Collaboration in Civic Spheres

Congressional Budget Office: Hey USA, Pick Your Poison

by Matt Rosenberg October 7th, 2013

The charged public debate over yet another U.S. debt ceiling lift is just the tip of the iceberg. Today’s tussles over near-term U.S. borrowing capacity only foreshadow deeper federal fiscal challenges. A recent report from the non-partisan Congressional Budget Office stressed that federal debt has worsened greatly since fiscal year-end 2008, and absent bold intervention will jump dramatically as health care and other entitlements continue to escalate, and new costs grow from U.S. health care exchanges under the Affordable Care Act. “That trajectory for federal debt would ultimately be unsustainable,” CBO says.

The CBO report says, “Federal debt held by the public stood at 39 percent of GDP at the end of 2008, close to its average of the preceding several decades. Since then, large deficits have caused debt held by the public to grow sharply – to a projected 73 percent of GDP by the end of 2013. Debt has exceeded 70 percent of GDP during only one other period in U.S. history: from 1944 through 1950, when it spiked because of a surge in federal spending during World War II….”

CBO, The Long-Term Budget Outlook, September, 2013

An “Unsustainable…Trajectory” For U.S. Debt
The report continues, “CBO projects that, under current law, debt held by the public would rise slightly relative to GDP in 2014 and then, because of smaller deficits, decrease to 68 percent of GDP by 2018. Around 2020, with deficits growing again, debt would begin to rise faster than GDP. By 2038, under the extended baseline, federal debt held by the public would reach 100 percent of GDP….That trajectory for federal debt would ultimately be unsustainable.”

Debt Drivers: Medicare, Medicaid, CHIP, ACA Exchanges
The reasons for the expected rise in deficits and debt, says CBO, are “increasing interest costs and growing spending for Social Security and the government’s major health care programs (Medicare, Medicaid, the Children’s Health Insurance Program, and subsidies to be provided through health insurance exchanges). CBO expects interest rates to rebound in coming years from their current unusually low levels, sharply raising the government’s cost of borrowing. In addition, the pressures of an aging population, rising health care costs, and an expansion of federal subsidies for health insurance would cause spending for some of the largest federal programs to increase relative to GDP.”

Needed: More Taxes, Less Spending, Or Some of Each
CBO estimates that under the “current law” or “extended baseline” scenario, just to stay at the current public debt level of 73 percent of GDP by 2038, the government would starting in 2014 have to either raise federal revenue four-and-a-half-percent, cut non-interest spending by the same percentage, or some equivalent combination of each. To get back down to 2008 levels of federal debt as a mere 39 percent of GDP, the U.S. government would have to raise revenues by 11 percent, cut non-interest spending by 10.5 percent, or achieve some equivalent combination of each, CBO reports.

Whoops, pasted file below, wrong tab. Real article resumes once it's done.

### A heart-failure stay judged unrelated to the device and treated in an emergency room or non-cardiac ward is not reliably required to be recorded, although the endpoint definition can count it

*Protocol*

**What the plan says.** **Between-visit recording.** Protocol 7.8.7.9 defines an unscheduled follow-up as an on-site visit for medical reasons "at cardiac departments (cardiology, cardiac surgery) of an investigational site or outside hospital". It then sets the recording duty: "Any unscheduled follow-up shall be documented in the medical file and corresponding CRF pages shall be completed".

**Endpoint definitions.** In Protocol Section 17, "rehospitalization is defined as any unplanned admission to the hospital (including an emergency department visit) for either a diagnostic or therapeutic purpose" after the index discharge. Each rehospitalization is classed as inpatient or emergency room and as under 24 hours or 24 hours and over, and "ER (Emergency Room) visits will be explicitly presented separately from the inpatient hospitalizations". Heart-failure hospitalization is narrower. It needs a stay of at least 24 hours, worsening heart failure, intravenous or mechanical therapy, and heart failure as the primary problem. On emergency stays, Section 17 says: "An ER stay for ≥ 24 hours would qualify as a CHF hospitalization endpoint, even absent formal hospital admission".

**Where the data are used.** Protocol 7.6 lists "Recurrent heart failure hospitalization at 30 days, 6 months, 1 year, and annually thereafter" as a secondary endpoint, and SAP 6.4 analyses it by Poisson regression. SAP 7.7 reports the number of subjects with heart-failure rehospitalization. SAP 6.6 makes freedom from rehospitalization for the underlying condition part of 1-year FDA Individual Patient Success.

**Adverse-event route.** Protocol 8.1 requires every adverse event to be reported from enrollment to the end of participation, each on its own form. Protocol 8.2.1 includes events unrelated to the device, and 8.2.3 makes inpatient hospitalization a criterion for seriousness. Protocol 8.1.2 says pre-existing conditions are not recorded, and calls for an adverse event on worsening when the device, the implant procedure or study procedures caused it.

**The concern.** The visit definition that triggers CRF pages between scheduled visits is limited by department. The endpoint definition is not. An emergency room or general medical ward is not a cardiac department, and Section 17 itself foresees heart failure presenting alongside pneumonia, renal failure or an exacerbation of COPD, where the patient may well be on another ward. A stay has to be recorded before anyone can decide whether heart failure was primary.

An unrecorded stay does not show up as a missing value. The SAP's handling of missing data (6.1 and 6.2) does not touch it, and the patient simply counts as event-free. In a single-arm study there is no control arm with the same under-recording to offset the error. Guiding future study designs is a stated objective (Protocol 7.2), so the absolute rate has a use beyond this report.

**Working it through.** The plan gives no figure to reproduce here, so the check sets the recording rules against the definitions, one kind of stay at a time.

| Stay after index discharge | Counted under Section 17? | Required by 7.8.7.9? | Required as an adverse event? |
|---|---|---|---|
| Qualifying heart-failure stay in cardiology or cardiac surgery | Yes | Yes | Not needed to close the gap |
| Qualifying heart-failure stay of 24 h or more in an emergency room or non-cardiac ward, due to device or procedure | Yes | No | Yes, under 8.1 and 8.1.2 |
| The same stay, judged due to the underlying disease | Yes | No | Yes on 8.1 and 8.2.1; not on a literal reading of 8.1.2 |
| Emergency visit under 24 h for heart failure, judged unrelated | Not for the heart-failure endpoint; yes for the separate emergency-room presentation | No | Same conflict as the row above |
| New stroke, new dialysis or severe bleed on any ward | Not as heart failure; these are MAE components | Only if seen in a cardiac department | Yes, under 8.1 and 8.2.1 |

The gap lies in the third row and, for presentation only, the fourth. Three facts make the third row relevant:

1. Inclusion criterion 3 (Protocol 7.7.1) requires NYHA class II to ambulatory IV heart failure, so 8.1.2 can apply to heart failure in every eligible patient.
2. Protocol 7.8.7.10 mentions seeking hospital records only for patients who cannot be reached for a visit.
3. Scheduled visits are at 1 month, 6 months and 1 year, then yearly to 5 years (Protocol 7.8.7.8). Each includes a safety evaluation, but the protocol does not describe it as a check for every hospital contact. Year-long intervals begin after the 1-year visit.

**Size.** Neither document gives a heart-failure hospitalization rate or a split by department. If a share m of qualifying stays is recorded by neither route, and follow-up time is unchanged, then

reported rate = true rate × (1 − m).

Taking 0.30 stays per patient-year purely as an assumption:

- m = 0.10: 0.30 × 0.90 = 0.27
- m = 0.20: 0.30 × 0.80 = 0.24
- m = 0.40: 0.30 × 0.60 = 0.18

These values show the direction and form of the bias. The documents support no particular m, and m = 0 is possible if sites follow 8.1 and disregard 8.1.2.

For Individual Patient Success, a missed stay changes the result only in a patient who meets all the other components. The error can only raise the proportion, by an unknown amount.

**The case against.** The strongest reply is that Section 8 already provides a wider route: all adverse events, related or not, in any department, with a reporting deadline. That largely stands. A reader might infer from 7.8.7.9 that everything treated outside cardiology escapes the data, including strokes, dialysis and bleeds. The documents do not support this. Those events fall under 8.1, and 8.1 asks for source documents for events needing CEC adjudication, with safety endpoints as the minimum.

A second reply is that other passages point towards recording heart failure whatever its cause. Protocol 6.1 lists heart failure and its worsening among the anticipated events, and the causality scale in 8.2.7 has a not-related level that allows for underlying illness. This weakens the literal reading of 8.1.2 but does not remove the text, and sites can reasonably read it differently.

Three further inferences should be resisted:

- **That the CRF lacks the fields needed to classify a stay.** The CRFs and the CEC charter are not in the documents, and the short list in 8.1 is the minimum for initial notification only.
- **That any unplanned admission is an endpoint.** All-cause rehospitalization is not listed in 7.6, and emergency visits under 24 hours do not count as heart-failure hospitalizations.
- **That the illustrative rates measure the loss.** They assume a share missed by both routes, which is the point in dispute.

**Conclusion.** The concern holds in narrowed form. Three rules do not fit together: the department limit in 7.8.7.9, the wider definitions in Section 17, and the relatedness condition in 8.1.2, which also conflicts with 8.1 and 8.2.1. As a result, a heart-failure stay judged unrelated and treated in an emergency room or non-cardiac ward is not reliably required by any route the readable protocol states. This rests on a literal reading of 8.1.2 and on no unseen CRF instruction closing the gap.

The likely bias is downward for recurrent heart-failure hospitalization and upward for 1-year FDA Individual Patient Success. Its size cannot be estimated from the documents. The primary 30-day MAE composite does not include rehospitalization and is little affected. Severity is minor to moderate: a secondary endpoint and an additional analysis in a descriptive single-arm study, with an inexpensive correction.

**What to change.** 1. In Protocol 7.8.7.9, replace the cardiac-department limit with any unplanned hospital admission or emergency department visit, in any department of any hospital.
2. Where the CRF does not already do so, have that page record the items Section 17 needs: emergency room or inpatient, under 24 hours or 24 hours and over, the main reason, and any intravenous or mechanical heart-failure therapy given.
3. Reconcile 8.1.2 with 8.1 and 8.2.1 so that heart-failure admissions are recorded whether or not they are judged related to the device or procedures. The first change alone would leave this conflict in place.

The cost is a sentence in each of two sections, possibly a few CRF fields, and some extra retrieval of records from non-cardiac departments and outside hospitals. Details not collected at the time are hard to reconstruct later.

A Congressional Research Service report shows (Table, p. 17) that at the end of Fiscal Year 2012, the total federal federal debt was 16,066.3 trillion and that 70 percent was held by individual or institutional lenders outside the U.S. government; this is the portion of the debt known as the federal public debt. The remaining balance is held by U.S. government trust funds from which money has been transferred to other government coffers. The CRS report also shows federal public debt as a percentage of GDP rising sharply since fiscal year-end 2008, when it was just 40.2 percent, steadily to 71.3 percent by fiscal year-end 2012.

CRS, The Debt Limit, History And Recent Increases, September, 2013

In another report, issued September 25, CBO projects that absent some solution to the current political deadlock on raising the U.S. debt ceiling once more, from the current $16.699 trillion, the U.S. Treasury will likely exhaust its current borrowing powers and cash balance somewhere between October 22 and October 31, although it could buy a bit more time – and borrowing capacity – by suspending some current debt-accruing investments of less than $100 million.

Public Data Ferret’s U.S. Government+Finance/Budget archive

But required federal cash outflows are substantial, the office notes. Each month, Medicare Advantage and Part D require $17 billion in U.S. government payments; social security benefits paid are $61 billion; military pay and benefits, $25 billion. There are also interest payments pending on the federal debt including one due November 15 of $30 billion on U.S. Treasury bonds, which are purchased by investors – often foreign – to finance our continuing deficit budgets, and the federal debt. All these expenses aside, additional government spending obligations will run at the clip of about $10 billion per day into October, says CBO.

Overall, interest-only payments on the U.S. federal debt in fiscal year 2013 – ending September 30, 2013 – will have totaled almost $416.7 billion, according to the U.S. Treasury.


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